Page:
Thirsk Winton LLP

Non-existent Freeholder – how does it happen and what can you do?

Whilst the concept of unregistered Freehold land is possibly well known, though becoming far less frequent, what people are often surprised to hear is that you can even have a Freehold piece of land that appears to have no owner at all! This situation arises where a Company owned the Freehold title but was then dissolved. In that situation the Freeholder no longer exists and so it would appear as if there is no-one from whom you can request either to extend your lease or to Enfranchise and purchase the Freehold.

Thankfully all is not lost, as in reality the assets of the Company become what is called “Bona Vacantia”. This means that they are held by the Treasury Solicitor, and it would be they who deal with the land in the first instance. Whilst they cannot be held bound to the obligations in your lease, so they are not liable to carry out maintenance or building works on the block of flats nor are they liable to obtain insurance for you, they are able to sell the Freehold to you. In that situation you would engage with the Treasury Solicitor, and contract with them to purchase the freehold interest, including paying the premium to them. They would execute all relevant paperwork and the purchase would be registered at Land Registry like any normal process.

However, this itself comes with conditions. Sometimes the Treasury Solicitor may not think that the land has any value or they are concerned that obligations of the landlord under the lease are onerous. In those situations they could “disclaim” the land, meaning that they are formally stating that they do not want to take up an interest in it and so effectively remove their ownership from it.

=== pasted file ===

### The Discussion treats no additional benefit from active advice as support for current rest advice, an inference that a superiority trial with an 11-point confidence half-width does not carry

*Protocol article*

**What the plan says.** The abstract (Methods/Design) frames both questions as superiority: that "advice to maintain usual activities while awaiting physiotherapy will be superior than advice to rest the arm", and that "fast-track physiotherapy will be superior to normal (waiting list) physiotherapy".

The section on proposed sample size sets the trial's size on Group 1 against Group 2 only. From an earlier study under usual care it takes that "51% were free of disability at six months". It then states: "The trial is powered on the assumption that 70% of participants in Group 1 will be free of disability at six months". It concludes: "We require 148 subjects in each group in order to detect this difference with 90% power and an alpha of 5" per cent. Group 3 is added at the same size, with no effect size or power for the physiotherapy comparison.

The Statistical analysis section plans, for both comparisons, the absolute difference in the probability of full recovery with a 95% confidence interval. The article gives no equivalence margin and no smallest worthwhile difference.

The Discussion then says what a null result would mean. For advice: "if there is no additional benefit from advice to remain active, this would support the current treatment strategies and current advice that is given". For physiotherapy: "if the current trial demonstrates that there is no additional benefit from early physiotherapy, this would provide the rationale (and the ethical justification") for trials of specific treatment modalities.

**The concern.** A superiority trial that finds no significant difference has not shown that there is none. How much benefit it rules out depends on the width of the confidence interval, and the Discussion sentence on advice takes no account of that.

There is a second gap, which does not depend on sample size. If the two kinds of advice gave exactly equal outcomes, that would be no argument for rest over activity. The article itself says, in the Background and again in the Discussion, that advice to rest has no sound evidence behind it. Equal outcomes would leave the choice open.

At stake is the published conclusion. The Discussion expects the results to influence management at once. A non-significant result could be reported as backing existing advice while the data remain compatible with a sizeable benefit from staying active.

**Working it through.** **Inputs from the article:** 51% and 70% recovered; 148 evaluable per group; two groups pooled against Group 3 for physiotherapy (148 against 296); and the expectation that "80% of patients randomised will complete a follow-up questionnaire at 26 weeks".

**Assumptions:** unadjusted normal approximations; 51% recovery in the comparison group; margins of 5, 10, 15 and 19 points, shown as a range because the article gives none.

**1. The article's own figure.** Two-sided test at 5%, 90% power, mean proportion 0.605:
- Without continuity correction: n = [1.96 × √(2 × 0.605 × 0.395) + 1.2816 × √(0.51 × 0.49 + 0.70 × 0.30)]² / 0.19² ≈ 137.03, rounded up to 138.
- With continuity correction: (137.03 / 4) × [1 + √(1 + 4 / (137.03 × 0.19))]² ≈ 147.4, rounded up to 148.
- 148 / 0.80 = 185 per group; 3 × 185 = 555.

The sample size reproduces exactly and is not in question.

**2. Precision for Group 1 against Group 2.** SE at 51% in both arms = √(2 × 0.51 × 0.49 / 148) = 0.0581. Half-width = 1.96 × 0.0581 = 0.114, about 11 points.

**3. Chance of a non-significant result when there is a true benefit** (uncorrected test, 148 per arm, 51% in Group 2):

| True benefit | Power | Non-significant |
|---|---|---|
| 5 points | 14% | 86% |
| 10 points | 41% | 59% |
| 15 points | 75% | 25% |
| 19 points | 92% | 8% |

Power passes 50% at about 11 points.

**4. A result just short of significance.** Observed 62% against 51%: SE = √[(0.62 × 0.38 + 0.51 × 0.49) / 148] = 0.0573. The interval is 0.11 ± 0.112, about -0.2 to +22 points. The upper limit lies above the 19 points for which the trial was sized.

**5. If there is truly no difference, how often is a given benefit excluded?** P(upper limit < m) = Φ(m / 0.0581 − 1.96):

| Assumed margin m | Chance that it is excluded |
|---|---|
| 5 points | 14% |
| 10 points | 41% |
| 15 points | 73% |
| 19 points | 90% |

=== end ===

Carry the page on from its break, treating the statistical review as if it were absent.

Should that happen then the land “escheats to the Crown”, and it would then be necessary to engage with the Crown Estate to purchase the land so as to be able to extend your lease or buy the Freehold.

This can be a lengthy and costly process, however it is unfortunately a necessary one if your Freeholder no longer exists and it is the only way of ensuring that your flat lease doesn’t simply come to an end when its terms expires.

A similar issue could arise where your lease has a 3rd party Management Company which no longer exists. In that situation there may be issues of who is liable to carry out the maintenance and upkeep of the building as it is possible that the lease does not require the Freeholder to do it in the absence of a Management Company. In those cases there are some limited options available to lessees and, whilst potentially costly too, it may be worthwhile exploring those so as to protect your flat and the block in general.

If you believe that your Freeholder or Management Company no longer exists and would like to discuss the various options available to you in extending your lease or purchasing the Freehold of your flat, then speak to a member of our Enfranchisement team today.